Triangular letters

“Concerning the first picture: what a strange way of folding letters!” – writes Effe in his comment to yesterday’s post on contemporary Soviet still life photos. And indeed, already the diamond grid of the folding of the letter on the edge of the table is unusual, but even more unusual is the triangular shape of the letters laying behind it, on the folder. However, there was a time when this folding was not considered unusual at all, moreover the mails folded in this way were the most valuable the postman could bring; and, as the story unfolding from the few objects on the picture indicates, for several people they remained more valuable than any other a postman can bring them any more. These are the письма-треугольники, the “triangular letters”, the standard form of soldiers’ correspondence during the Great Patriotic War.

During the war, the mails were brought for free from the front to home. It could not have been differently, because probably the postage stamps would have been the last item the halting logistic support would have delivered to the front. Even so, postcards and envelopes were shortages. The soldiers’ genius has thus created, right in the first months of the war, the format that was a letter and its own envelope in one. The folding process is very similar to how we, in our childhood, folded our soldier’s shako, knowing nothing about the triangular soldier’s letters.

To such a letter it was enough a page torn from a booklet, a cigarette paper sacrificed, the wide margins of a newspaper and the idle half an hour spent in a temporary cover. Their content is not more complicated than that: they assure of their love those at home, draw something for the little ones who cannot read yet, and promise to return home after the war. It did not depend on them.

Folding had one more advantage: that the content of the letter was easy to check. Therefore, it was forbidden to seal them in any way. The censors working at the front did not primarily search for letters reviling the system – according to the analysis of the surviving front letters, almost none of them includes any political reference or Stalin’s name –, but whether they include any indication from which military movements and plans could be deduced. These were erased with black ink, but the mail was still transmitted. As the then seventeen year old front post officer Valya Uvarova recounts it in the 7 May 2008 issue of Аргументы и факты:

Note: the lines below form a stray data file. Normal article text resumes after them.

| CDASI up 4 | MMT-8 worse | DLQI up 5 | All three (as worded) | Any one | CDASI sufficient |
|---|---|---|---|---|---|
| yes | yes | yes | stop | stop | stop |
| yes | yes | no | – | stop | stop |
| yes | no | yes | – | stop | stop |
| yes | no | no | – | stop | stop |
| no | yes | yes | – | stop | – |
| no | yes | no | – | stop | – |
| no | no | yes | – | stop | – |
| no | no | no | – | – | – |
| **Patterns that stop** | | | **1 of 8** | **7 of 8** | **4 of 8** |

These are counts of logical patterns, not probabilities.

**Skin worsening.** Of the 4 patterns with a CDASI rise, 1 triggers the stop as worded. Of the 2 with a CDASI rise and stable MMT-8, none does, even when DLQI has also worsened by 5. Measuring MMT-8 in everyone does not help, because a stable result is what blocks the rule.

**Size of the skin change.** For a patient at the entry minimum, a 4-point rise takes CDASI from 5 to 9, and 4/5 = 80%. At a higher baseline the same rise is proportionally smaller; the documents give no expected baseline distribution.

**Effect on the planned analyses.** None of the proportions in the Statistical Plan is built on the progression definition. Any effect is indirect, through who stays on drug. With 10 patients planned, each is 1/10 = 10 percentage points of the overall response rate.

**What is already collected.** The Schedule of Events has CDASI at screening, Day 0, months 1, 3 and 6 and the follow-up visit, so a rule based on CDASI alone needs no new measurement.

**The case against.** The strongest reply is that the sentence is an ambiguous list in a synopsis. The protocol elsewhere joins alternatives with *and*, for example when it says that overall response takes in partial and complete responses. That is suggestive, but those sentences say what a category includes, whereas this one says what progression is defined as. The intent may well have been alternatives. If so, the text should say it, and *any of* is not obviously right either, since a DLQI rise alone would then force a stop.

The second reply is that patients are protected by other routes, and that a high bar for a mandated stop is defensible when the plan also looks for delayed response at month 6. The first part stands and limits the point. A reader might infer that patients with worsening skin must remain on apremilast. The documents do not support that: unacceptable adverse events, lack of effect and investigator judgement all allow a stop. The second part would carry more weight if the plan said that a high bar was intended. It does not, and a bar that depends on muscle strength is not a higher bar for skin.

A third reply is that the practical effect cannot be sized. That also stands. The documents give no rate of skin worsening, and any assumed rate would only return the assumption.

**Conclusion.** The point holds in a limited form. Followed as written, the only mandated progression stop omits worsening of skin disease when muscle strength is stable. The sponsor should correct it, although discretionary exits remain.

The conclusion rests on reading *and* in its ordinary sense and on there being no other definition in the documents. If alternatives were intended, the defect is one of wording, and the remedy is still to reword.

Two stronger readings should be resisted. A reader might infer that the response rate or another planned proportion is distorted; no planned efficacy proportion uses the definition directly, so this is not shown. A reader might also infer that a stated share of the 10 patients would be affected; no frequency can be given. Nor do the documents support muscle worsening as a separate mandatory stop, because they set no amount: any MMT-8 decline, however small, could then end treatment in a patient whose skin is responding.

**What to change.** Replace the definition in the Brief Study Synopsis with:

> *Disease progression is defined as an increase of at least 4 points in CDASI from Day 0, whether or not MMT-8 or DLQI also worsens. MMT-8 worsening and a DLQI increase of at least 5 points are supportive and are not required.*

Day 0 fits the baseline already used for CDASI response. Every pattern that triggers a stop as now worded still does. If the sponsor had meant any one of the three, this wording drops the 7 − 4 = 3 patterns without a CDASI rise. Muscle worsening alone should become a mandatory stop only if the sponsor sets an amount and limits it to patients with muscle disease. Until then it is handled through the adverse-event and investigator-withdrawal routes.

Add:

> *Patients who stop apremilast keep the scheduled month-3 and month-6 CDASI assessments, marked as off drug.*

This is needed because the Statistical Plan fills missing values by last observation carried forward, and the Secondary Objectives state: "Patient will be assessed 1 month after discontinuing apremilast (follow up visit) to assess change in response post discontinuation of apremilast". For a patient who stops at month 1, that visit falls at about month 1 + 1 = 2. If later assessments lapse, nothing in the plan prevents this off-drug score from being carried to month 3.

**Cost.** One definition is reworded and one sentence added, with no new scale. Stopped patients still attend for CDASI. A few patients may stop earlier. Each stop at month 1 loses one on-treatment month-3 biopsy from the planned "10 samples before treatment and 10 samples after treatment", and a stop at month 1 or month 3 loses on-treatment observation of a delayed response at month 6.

There were many letters, and their stream flowed in both directions, to the front and from the front. Beside the postal service, in a special “secret” room there was a censor: her task was to open and read the triangular letters. Valentina Antonovna recalls that censors usually had a humane attitude to front letters. If only a few lines of them contained military secrets – such as the name of the base occupied or the name of the corps –, then they, having canceled it, let the letter go to the recipient. They only banned its forwarding if all its content was of such kind, but this happened very rarely.

Of these letters, which once traveled from west to east by the millions, still thousands are preserved in collections, in private hands, in folders such as in the first picture. You can find lots of them on the Russian web too, mostly followed by a story, so similar to the other stories, and nevertheless always unique and unrepeatable

A late letter: even in February 1951 there came a treugolnik from the front

I was fascinated by a special collection, the letters of Yakov Lazirovich Ashurov from Azerbaijan. He was born in Baku in 1924, joined up at the age of seventeen, was killed at Stalingrad in 1942. His letters to his parents survived in the Iranian Tat (Juhuri) language, related to Persian and Kurdish, of the Caucasian Mountain Jews (on which we will write more later), as well as in biblical Hebrew.

Triangular letters were sent to the front as well, these ones bearing a stamp of course. Moreover, even to the Gulag, as it is attested by the Latvian-language letter below, sent from Latvia to the Pechora camp in the Komi land on 19 March 1945. The letter is now at auction for only 33 dollars. Buy it if you want to possess a real historical document.

On 9 May 2010, the 65th anniversary of the victory, the Russian state distributed among the war veterans still alive a set of triangular letters printed for this occasion. They were already in envelope, but they could still be sent without a stamp to anywhere within Russia.

And finally these letters were immortalized by the contemporary famous soldier’s songs, such as Mark Bernes’ Полевая почта, “Field Post” below. We hope that Araz, the walking encyclopedia of the Soviet film will tell us which contemporary newsreels and later films were used to compose the genial video clip of the song.

В селе далёком плачет Мать от счастья,
Узнав, что сын здоровый и живой.
Ей эту весть сквозь битвы и ненастья
Приносит треугольник полевой.
The mother in the far away village is crying
of joy, knowing that her son is healthy and alive:
this was let her known through battles and storms
by the triangular letter from the front.

The Battery Gardens

On Monday, by taking advantage of the opportunity that on Saturday we would build one of the gardens planned by me, and at the last minute I can add to the order a few plants I want to be taken to Budapest together with the rest, I checked some Heleniums over the web, and thus again I ran across the Battery Plant Database. On this occasion I decided that I would put out these few links on The Battery Gardens.